Wine Happenings. Happening Wines. Only in New York.

Vendy & Vine

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A friend of mine insists that ceiling height can impact our enjoyment of wine. As I ferried out to Governor’s Island on a recent Saturday for the finals of the seventh annual Vendy Awards truck and street-cart food competition, I wondered how wine would taste under the tallest ceiling of all available to urban me—open sky over New York Harbor.

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Along with a sea of beer (Brooklyn Brewery) and soft drinks to lubricate the vying offerings of the 20 finalists, there was also wine: Lapostolle’s entry level Casa Sauvignon Blanc 2010 and Casa Carmenère 2010, generously poured into plastic cups. Lapostolle wines, right up to portfolio leader Clos Apalta, always seem to carry the energy and self-assurance of the winery’s proprietor, Alexandra Marnier Lapostolle. For sure, these entry level “Casa” wines (widely available at about $10) had it. And they needed it, given the full-on flavors delivered by chefs who normally work the curb.

While long lines stretched in front of several trucks, inexplicably there was no wait at The Cinnamon Snail, a New Jersey intruder on the city-centric Vendys. Maybe the crowds preferred meat to a virtuoso vegan masterpiece described as “Lemongrass and Spice Seitan with pickled radish, marinated greens, curried cashews, wasabi mayonnaise, and Szechuan chili sauce on a chili butter grilled tortilla.” This was a symphony of flavors and textures that harmonized, yet turned discordant with both wines. Szechuan and wasabi were the spoilers, canceling the freshness of the white and provoking snarly tannins hidden in the red. Ouch!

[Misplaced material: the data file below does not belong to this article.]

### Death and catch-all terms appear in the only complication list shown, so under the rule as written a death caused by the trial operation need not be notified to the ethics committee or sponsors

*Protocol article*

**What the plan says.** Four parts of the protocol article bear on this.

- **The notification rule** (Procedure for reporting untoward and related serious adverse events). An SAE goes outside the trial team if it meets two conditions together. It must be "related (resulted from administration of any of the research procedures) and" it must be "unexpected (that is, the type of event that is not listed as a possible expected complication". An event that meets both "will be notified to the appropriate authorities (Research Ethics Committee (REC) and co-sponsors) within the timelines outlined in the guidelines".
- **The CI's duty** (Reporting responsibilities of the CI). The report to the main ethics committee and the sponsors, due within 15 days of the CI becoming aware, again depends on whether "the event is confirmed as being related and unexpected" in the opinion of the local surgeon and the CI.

But there was serenity at Eddie’s Pizza truck, where the Casa Sauvignon Blanc sang out its herbal notes with pesto-sauced fusilli laced with bits of cherry tomato. The song was still sweet when I sipped the same wine with a steamed pork tamale from Tamales Guadalupe. I was hoping to try the Casa Carmenère with Korilla Korean BBQ, specializing in black angus ribeye steak. But I hadn’t schlepped out to Governors Island in order to bide my time in a long line (Korilla was voted Rookie of the Year). Luckily, there was no wait at Paty’s Tacos, where the Casa Carmenère flaunted its spicy fruit in consort with a minimalist taco enfolding silkily tender beef tongue chunks and cilantro sprigs with a kick of lime.

Before heading back to the mainland, I wangled another pour of Casa Caremenère and wandered down to an unpeopled corner of the broad lawn where the vendors were lined up. Lazing against the trunk of an oak tree, I had a view of the harbor framed by red brick barracks from the era when the Coast Guard ruled Governors Island. A small white sailboat floated along in the calm waters. Under nature’s high ceiling, the wine fleshed out, yet stayed simple. I was content.

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